Nirvana burst onto the scene in the 90s helping to pioneer grunge rock and striking a chord with the cultural zeitgeist, forever enshrining themselves as rock ‘n’ roll royalty. 21 years after releasing one of the greatest albums of all time, bassist Krist Novoselic has made his interest in political advocacy his new brand of punk rock. In 2008 he became the chair of FairVote: The Center for Voting and Democracy, a nonpartisan political advocacy group focused on changing the way elections are run in the United States to ensure that voters are accurately represented. Novoselic was invited to Minnesota to host an awareness fundraiser for FairVote on August 23 and I had a chance to sit down with him to discuss voting reform, how he’s been spending his time, and whether he’s still playing music.
Twin Shadow—the name that George Lewis Jr. performs under—is a complicated man. Perhaps embodying the archetype for what means to be a “modern man” in today’s society. Lyrically the protagonist in the songs comes across as a man yearning to let his emotions spill but hiding behind a wall of misogyny, not willing to put forth the effort to let someone in.
Globes of lights casually strung across the stage, bobbing up and down in the breeze of a cool August evening as the sun set over a lush green pasture, it was a scene you’d expect at a friends backyard BBQ or at bonfire but on this crisp Friday night in August it was the setting of a intimate performance by Band of Horses and My Morning Jacket.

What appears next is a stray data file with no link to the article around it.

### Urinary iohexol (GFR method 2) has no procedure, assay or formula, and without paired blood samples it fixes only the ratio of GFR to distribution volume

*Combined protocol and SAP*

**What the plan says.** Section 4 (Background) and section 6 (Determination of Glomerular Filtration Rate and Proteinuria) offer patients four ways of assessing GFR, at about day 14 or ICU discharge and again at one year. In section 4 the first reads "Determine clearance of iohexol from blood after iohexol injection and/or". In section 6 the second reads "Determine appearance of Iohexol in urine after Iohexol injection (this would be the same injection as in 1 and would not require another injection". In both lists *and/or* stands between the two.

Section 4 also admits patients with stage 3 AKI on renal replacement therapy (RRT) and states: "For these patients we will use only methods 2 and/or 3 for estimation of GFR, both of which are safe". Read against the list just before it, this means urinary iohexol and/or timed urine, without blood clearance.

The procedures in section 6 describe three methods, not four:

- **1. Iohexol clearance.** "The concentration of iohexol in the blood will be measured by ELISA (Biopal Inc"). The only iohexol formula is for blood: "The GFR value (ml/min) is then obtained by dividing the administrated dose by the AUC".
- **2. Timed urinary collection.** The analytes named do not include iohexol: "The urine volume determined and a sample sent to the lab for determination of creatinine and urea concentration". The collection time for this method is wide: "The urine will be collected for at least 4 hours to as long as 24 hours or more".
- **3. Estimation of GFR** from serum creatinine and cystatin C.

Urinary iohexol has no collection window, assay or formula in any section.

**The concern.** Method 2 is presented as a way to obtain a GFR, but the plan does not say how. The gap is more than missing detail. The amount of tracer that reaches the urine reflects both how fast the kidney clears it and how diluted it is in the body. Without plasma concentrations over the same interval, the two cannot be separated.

Toward the end of May I stumbled across an article from NPR stating that their newest album WIXIW was “possibly the best Radiohead album since Kid A.” As playfully prodding as that statement is, after giving the album a couple listens it’s tough to disagree with the sentiment. Although genre-less, I was shocked to see this being written about the Liars.
CHICAGO—By the time the third day of a festival rolls around it’s almost assured that the attendees are going to start being exhausted. This year proved to be no different: as I looked around the Pitchfork Music Festival grounds there were people lying in blankets, clinging to whatever patch of shade they can find. There were couples lying in the grass, holding hands, and reading while Chavez played in the background. I even noticed a girl who looked strikingly similar to Zooey Deschanel coyly peaking out behind her notebook as she sketched a stranger a few feet away. This seemed to be the vibe that the Pitchfork organizers were hoping for. Continue Reading
CHICAGO—As dark storm clouds rolled over the festival grounds on the second day of the Pitchfork Music Festival I made my way over to the Blue Stage to check out Liturgy. Self dubbed as “transcendental black metal,” they were the heaviest band included in this year’s lineup. The band, originally the brainchild of singer-guitarist Hunter Hunt-Hendrix, has spent time as a four-piece, then a three-piece. Walking up to the stage I was disappointed the iteration of Liturgy that I was going to be seeing was just a duo Hendrix: and guitarist Bernard Gann.The winds whipped up and the skies started spitting, Liturgy’s famous “beat bursts” exploded from a backing track coming from a computer sitting on the ground where I expected to see a drum set. The sample track was aggressive and abrasive—so much that it ended up tripping the breaker, forcing the sound guys to scramble reseting the stage’s power source.After a few minutes they had moved past the technical problems and the duo took the stage and immediately started their set without saying anything to the crowd. Continue Reading